Integration and the type of training content you are going to deliver converge here. If you are going to use only 30 minute or longer traditional eLearning courses, then ignore this paragraph. But that type of learning is quickly going the way of the dinosaur to be replaced by microlearning—short, focused learning content. For example, if your competitor releases a new feature, you may want your salespeople to have a ready response. A 3 minute video or short interactive game will be more timely and effective than a 30 minute eLearning course.

So can your LMS host these types of microlearning events? (If learners have to click through login screens or folders of courses and modules, they’ll be less likely to engage.)

Can the LMS integrate these microlearning events into an existing stream? For example, if your company uses CRM, can the microlearning be fed into the streams the salespeople use everyday? If they can click-to-play in a stream they already use, they are far more likely to engage and benefit. An LMS isolated from everyday workflow is a barrier.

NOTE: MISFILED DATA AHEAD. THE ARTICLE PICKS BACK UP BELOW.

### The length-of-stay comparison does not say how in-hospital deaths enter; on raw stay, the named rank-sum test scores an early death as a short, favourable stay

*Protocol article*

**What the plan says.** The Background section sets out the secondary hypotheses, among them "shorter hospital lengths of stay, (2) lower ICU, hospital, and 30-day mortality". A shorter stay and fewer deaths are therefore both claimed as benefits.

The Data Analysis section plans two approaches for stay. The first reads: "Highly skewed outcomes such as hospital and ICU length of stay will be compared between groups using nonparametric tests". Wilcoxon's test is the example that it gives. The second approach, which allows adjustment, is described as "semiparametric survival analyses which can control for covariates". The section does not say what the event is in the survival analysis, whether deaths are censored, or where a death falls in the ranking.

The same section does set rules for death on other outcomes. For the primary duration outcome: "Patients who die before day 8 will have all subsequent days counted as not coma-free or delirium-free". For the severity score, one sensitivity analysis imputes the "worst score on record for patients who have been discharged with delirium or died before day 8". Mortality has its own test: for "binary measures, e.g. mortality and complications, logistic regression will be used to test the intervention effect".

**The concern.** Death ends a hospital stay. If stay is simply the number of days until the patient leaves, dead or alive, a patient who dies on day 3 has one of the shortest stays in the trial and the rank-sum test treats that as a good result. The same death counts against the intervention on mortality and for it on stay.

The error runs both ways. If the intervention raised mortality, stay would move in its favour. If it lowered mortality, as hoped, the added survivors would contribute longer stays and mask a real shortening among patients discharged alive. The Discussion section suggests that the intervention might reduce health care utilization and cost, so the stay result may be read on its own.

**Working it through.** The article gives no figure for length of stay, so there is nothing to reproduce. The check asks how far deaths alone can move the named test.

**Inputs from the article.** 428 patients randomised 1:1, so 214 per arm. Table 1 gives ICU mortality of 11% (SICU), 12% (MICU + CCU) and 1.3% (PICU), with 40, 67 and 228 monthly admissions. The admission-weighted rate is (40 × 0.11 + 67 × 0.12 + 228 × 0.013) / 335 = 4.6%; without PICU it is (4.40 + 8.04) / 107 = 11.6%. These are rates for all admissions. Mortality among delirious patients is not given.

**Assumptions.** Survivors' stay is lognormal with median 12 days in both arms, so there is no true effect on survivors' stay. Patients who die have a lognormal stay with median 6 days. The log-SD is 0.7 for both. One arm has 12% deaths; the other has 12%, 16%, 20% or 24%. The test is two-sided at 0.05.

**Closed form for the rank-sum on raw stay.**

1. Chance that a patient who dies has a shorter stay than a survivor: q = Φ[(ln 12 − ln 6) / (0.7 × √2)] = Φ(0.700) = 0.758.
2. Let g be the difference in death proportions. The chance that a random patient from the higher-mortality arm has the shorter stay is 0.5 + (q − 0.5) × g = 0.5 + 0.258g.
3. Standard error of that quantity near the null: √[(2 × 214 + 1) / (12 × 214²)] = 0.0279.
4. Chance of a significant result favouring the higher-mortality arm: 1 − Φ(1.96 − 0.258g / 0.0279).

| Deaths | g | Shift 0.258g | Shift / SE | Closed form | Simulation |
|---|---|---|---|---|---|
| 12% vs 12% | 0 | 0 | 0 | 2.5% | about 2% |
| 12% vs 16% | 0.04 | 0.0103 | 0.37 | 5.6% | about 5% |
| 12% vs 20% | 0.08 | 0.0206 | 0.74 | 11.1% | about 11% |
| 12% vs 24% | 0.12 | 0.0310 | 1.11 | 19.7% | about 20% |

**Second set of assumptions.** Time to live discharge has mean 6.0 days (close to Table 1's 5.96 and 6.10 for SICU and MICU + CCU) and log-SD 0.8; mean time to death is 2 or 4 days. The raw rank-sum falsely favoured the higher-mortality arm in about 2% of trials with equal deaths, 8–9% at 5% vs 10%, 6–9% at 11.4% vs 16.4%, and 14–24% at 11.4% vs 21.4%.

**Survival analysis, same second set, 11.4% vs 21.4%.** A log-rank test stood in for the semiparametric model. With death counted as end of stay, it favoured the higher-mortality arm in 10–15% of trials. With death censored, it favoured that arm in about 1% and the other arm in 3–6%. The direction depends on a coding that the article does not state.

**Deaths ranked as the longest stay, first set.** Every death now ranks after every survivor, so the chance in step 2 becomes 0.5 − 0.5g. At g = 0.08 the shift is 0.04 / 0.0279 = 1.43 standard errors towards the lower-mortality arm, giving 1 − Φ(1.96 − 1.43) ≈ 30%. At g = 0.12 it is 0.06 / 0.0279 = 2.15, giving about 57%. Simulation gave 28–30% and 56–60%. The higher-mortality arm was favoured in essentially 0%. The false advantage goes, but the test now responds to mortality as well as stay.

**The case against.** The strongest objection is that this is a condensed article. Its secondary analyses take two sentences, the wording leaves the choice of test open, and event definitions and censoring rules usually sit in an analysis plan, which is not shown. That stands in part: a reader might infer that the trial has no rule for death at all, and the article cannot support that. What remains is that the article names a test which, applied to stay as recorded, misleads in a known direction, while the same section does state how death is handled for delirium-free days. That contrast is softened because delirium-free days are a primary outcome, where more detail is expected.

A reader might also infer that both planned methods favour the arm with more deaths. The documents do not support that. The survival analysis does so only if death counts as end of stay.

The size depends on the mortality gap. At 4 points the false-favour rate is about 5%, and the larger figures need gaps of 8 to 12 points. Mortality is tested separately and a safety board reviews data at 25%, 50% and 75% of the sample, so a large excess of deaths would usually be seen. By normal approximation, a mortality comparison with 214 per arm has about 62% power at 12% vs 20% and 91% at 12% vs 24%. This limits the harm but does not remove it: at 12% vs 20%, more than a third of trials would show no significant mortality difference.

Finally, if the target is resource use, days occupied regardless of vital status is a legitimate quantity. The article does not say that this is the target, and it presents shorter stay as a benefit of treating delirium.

This short(ish) article is intended to offer a few travel tips I’ve learned from consulting with a range of clients over the years. A proper software evaluation checklist for an LMS covers a lot more ground.

But I do hope this gives a little more info to help you avoid sitting around in wet, cold socks because you jumped on the wrong bus. (I deserve wet socks for pushing that metaphor too far.)

Michael McGovern